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Babylon 5

A television show

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A modern epic: groundbreaking though of limited appeal

  • Dec 28, 2010

I am in the middle of watching B5 for the fourth of fifth time, this time with my seven year old son, and having recently read much in the way of early epics all at once (Beowulf: A Verse Translation (Penguin Classics), The Saga of King Hrolf Kraki (Penguin Classics), The Saga of the Volsungs (Penguin Classics), and the Mahabharata) as well as books on the epic format (Orality and Literacy (New Accents) and The Singer of Tales). Eventually I noticed that the format was not that of a movie or a novel (as the author and many fans tend to suggest), but rather of an epic (or rather as close to that of an epic that we get in these modern times). It's not "Casablanca in Space," but rather "The Mahabharata in Space" or maybe "The Illiad in Space."

The basic premise of the series is that a space station which has been built to be essentially a futuristic version of the UN and has a mission to prevent war becomes in essence a nexus for the coordination in the greatest war in a thousand years. The series lasts five seasons and (like the Mahabharata) includes a prolonged prologue and a prolonged epilogue. The "extended miniseries" format requires the audience to watch small stories suited to a single sitting but also connected and interwoven in a complex way, following a greater arc. Some have compared it to a soap opera but that's not a very apt description.

The acting does not start off as well as it might, although some characters do very very well from the beginning. As the characters settle into their roles, things become much, much better.

The series is full of mythological elements, and includes great commentaries on religious faith and sacrifice, as well as heroism, as much as these are generally lacking from sci-fi series generally. Each race has their own sets of religions: the Narn follow a system of prophets which reminds me of Islam, while the Minbari follow a religion that reminds me of modern Hinduism, and the Centauri follow a sort of henotheistic paganism based seemingly on Roman models.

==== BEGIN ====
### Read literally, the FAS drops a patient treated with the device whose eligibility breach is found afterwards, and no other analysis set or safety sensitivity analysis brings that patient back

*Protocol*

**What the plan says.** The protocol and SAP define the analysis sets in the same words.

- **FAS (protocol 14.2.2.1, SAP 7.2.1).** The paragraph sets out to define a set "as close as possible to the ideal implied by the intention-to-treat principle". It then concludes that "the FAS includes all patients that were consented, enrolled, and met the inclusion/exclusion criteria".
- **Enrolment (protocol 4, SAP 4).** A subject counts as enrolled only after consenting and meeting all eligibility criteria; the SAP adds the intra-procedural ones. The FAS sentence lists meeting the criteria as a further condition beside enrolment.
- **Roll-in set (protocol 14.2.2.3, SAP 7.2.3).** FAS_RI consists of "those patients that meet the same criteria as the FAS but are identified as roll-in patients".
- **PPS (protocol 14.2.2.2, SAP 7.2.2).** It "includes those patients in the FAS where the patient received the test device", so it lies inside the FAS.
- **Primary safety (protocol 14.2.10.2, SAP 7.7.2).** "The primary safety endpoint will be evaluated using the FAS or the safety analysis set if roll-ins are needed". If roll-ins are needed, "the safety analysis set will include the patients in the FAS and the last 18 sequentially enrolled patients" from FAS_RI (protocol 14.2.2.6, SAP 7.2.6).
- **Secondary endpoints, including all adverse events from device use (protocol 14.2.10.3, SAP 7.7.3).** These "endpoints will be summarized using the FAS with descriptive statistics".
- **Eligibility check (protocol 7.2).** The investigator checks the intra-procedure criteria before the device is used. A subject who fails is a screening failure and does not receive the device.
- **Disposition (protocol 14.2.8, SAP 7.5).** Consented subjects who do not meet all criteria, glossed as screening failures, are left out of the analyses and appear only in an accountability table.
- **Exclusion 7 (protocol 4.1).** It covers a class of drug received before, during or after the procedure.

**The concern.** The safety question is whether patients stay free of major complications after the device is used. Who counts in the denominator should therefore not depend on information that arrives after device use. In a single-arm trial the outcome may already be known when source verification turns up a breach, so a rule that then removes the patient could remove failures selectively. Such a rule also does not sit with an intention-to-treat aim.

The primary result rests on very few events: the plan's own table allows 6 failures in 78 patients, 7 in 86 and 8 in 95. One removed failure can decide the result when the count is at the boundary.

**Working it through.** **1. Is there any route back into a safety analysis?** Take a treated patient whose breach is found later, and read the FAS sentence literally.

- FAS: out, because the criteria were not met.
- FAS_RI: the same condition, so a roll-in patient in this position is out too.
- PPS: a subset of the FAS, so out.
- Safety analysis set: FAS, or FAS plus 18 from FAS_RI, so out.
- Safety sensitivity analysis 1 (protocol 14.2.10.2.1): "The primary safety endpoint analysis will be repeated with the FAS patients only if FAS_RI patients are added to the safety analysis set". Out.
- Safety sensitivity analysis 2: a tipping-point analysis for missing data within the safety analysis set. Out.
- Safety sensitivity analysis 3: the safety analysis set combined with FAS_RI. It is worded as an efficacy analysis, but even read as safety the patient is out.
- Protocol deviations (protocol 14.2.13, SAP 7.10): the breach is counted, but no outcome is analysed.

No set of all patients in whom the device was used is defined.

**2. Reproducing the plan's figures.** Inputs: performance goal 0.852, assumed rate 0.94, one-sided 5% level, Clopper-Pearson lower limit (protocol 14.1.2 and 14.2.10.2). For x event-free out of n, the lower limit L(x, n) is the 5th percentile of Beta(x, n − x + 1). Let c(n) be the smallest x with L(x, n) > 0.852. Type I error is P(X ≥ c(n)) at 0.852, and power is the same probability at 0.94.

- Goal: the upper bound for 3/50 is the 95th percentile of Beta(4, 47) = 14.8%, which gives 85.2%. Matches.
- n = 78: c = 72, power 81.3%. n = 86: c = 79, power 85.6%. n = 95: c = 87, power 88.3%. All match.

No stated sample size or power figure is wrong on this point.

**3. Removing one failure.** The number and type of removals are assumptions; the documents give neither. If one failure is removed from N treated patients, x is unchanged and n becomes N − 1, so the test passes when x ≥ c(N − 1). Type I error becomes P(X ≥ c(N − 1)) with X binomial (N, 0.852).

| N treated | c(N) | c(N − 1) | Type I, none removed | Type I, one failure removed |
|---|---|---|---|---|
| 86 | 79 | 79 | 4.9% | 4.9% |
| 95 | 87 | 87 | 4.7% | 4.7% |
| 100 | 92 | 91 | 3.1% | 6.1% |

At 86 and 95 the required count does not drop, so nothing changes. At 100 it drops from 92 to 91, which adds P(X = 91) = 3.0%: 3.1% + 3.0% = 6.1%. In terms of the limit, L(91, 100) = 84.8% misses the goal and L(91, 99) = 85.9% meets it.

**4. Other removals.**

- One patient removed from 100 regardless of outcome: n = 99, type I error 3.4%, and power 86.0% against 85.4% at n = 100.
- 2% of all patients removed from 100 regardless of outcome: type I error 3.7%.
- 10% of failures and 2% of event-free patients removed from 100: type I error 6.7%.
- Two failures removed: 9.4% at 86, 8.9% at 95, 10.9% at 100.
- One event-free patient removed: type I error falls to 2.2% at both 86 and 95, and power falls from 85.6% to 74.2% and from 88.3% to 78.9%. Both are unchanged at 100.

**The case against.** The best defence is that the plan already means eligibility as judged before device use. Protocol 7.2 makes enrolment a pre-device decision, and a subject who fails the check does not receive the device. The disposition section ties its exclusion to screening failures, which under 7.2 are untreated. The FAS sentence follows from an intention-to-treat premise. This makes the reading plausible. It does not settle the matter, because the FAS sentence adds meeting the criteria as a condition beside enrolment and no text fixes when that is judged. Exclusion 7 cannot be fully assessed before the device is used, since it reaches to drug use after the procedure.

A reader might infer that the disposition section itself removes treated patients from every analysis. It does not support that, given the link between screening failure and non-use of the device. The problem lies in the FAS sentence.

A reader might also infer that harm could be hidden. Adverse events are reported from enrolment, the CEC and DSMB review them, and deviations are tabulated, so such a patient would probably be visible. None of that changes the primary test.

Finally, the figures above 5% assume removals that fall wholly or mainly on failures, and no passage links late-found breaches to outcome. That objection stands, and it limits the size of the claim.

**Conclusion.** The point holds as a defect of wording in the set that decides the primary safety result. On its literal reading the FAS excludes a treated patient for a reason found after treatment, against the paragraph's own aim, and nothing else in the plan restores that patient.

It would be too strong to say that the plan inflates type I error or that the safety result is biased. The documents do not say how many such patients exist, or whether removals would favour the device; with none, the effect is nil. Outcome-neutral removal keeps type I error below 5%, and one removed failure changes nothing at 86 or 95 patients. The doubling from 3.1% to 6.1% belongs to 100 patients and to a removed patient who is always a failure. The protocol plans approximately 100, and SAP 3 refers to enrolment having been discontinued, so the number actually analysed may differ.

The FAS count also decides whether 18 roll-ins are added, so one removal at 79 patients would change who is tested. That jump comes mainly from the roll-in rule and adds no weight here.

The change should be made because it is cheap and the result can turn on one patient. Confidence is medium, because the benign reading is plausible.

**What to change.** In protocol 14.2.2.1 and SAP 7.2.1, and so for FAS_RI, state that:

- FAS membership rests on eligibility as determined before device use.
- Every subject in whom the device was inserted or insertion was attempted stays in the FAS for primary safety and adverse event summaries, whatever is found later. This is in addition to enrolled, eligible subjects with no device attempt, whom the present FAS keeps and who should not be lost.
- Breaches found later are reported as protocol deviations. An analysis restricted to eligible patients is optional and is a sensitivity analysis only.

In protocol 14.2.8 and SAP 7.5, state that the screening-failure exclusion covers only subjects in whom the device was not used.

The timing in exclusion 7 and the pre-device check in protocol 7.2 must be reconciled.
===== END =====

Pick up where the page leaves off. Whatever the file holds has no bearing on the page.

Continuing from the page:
In any event, the series leaves one to think about many of these things. Yet in the final analysis what makes a mark is the heroism that leads to undying fame on the part of several of the characters. In this regard it strikes me much more as an Indo-European epic, than it does a modern tale despite the setting.

Most people I have shared the series with have greatly enjoyed it. A few have not. YMMV. However, I believe that the word "great" hardly begins to cover this series.   It's something that is quite different from anything else I have seen in scope and approach.  Love it or hate it, it's worth watching.

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January 06, 2011
Yes I suppose Babylon 5 has limited appeal. It is not shallow enough for some people. It is just the best science fiction done for TV so far. .
January 06, 2011
The largest complaint I've heard from viewers who didn't like it was that the acting was of uneven quality. Some of this is misunderstanding (aliens aren't supposed to seem too human). And some of it is a reasonable complaint. This being said, I agree. It's the best sci fi TV series I have ever seen.
More Babylon 5 reviews
Quick Tip by . January 06, 2011
The evolution of the relationship between G'Kar and Londo is one of the most interesting things to watch over the series.
Quick Tip by . August 08, 2010
Best television show ever. Think of it as the worst show and you'll probably enjoy it.
About the reviewer
Chris Travers ()
Ranked #21
   I live in a haunted house Beneath a tall and mighty tree   With my wife Mia and my sons Wilhelm and Conrad   Where I write software and carve runes   It is a … more
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Creator J. Michael Straczynski's ambitious and complex futuristic space opera charts five years in the lives of those aboard the five-mile-long space station of the title, where personal drama plays out against a tense political backdrop of looming war between bitter enemies the Centauri and the Narn.
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